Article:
Will Bridgepoint Be the Next Corinthian or the Next Grand Canyon?
Bridgepoint Education is at a crossroads of challenges and opportunities. It is facing government regulatory pressures like its competitor Corinthian Colleges . But Bridgepoint could attract more applicants to its schools following a marketing and branding push that just started, a strategy successfully implemented by Grand Canyon University . If Bridgepoint can address its regulatory challenges and take advantage of its applicant growth, it could be an attractive investment opportunity. However, Grand Canyon -- with a proven strategy and better financials -- is the best long-term investment out of all three.
The curious case of Bridgepoint Education
Bridgepoint Education recently suffered large declines in enrollment after dramatic growth between 2009 and 2011.
Year end enrollment
% change from last year
Source: Bridgepoint Education
On its May first-quarter 2014 earnings call, CEO Andrew Clark said that 63,624 students were enrolled at the end of the quarter, roughly equal to the 2013 year-end enrollment, while applications had increased by 11%. Its 12-month student retention improved as it retained 64.5% of students compared to 61.6% in the same period last year. Clark added that he expects a turnaround in the second quarter and that the increase in new enrollments -- driven by the growth in new applicants -- and the increased student retention will result in improved financial performance for the rest of the year.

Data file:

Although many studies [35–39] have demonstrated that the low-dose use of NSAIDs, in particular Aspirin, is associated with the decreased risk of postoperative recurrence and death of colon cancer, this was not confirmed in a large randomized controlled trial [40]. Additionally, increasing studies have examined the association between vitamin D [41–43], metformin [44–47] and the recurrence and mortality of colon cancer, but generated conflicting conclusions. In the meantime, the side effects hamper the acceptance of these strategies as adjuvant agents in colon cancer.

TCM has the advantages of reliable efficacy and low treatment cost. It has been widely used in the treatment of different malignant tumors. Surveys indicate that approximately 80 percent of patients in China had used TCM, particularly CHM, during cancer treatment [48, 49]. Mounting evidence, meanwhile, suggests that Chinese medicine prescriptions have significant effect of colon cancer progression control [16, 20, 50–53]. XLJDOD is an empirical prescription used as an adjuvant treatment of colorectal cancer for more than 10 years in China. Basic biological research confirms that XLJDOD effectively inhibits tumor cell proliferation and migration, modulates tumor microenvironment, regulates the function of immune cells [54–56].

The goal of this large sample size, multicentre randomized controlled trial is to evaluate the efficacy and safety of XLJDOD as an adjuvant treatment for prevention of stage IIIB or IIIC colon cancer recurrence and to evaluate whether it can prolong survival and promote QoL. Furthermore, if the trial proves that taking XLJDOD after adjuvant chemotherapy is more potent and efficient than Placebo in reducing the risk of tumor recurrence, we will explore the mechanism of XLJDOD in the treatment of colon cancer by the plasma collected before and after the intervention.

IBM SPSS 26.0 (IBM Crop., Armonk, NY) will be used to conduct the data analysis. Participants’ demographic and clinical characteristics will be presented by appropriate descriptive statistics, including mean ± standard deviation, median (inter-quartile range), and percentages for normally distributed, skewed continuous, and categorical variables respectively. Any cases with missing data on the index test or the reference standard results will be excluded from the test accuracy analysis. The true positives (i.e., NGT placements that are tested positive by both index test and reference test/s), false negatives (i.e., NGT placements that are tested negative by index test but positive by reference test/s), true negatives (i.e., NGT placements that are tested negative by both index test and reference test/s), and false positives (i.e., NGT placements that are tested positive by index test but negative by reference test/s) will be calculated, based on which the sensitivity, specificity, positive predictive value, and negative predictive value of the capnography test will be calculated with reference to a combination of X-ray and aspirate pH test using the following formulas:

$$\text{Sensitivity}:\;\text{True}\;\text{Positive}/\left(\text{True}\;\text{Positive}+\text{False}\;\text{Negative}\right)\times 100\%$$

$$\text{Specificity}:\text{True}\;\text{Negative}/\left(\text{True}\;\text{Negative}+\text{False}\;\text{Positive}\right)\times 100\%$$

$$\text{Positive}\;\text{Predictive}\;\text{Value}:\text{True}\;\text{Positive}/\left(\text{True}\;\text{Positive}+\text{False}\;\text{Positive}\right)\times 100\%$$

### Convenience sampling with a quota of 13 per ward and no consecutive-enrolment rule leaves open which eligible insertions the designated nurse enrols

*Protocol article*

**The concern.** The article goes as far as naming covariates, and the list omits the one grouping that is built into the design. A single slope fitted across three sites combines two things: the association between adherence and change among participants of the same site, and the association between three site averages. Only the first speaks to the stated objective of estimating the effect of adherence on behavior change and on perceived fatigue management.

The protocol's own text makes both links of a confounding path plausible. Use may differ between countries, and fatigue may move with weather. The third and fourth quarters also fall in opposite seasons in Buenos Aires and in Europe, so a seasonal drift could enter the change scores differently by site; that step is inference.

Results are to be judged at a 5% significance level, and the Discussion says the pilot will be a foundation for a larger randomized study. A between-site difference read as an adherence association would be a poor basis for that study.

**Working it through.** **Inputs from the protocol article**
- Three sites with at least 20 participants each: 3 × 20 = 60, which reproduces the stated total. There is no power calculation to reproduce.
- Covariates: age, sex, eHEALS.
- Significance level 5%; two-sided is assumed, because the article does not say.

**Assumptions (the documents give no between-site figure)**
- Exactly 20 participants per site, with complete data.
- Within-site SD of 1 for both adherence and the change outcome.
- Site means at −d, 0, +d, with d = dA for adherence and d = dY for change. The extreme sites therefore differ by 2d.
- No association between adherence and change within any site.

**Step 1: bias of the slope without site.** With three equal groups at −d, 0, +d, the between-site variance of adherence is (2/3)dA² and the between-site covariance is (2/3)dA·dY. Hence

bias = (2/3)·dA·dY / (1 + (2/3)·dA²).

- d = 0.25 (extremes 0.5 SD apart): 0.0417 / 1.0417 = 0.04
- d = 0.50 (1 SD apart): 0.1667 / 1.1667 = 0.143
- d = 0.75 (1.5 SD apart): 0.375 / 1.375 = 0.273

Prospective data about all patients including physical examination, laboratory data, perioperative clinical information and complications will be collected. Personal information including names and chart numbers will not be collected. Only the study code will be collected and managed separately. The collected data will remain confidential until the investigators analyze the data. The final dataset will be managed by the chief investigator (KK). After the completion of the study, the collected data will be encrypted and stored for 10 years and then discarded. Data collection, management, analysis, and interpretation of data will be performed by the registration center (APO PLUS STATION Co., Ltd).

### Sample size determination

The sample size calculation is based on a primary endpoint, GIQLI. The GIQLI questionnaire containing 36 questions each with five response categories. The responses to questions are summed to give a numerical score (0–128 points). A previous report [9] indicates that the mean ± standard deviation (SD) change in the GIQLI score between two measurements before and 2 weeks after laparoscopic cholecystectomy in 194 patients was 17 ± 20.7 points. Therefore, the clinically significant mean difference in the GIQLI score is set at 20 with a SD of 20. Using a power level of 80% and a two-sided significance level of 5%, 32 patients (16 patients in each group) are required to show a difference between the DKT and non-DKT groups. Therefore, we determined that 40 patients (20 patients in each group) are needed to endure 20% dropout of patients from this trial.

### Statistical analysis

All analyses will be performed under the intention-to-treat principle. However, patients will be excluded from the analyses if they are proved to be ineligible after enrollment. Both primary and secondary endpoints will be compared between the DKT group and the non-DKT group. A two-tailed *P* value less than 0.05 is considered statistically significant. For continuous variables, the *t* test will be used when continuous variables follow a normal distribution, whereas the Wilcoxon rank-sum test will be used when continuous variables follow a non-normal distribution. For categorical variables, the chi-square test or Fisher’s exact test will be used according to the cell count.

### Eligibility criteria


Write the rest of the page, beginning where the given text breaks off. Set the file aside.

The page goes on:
Bridgepoint is making a marketing push to attract more applicants. It spent $7.3 million on additional branding related to new television ads and placements for the quarter, which included airing ads during the 2014 Winter Olympics. It recently renamed its business school the Forbes School of Business at Ashford University. Clark was confident that all of this marketing and branding activity would continue to drive applications since the TV ads covering the renamed business school started in late February.
However, Bridgepoint acknowledged challenges with the SEC in getting its 10-Q filed -- a bad sign. The SEC wanted to further review Bridgepoint's revenue recognition and doubtful accounts policies. How Bridgepoint will resolve the SEC review remains to be seen.
Corinthian Colleges concedes?
Comparatively, Corinthian has the look of defeat. Its trouble with the Department of Education, or DOE, has led to its sale of 85 campuses and its closure of 12 others.
Since the start of the year, the DOE has sent the school five letters that requested data and other documents, with a focus on Corinthian's dropout rates, student-loan default rates, and marketing of its job-placement rates. Corinthian failed to respond adequately to the letters, according to the DOE. The school's non-response led to the DOE's decision to limit Corinthian's access to federal funds. This put Corinthian into a crisis, as it receives $1.4 billion annually from federal funds, or 80% of its revenue.
As part of the agreement with the DOE for $16 million in emergency interim funds to continue its operations, Corinthian agreed with the DOE to sell many of its schools and close up others. However, after it announced that it would sell many of its campuses and close many of the others, Corinthian Colleges looks like a class dismissed.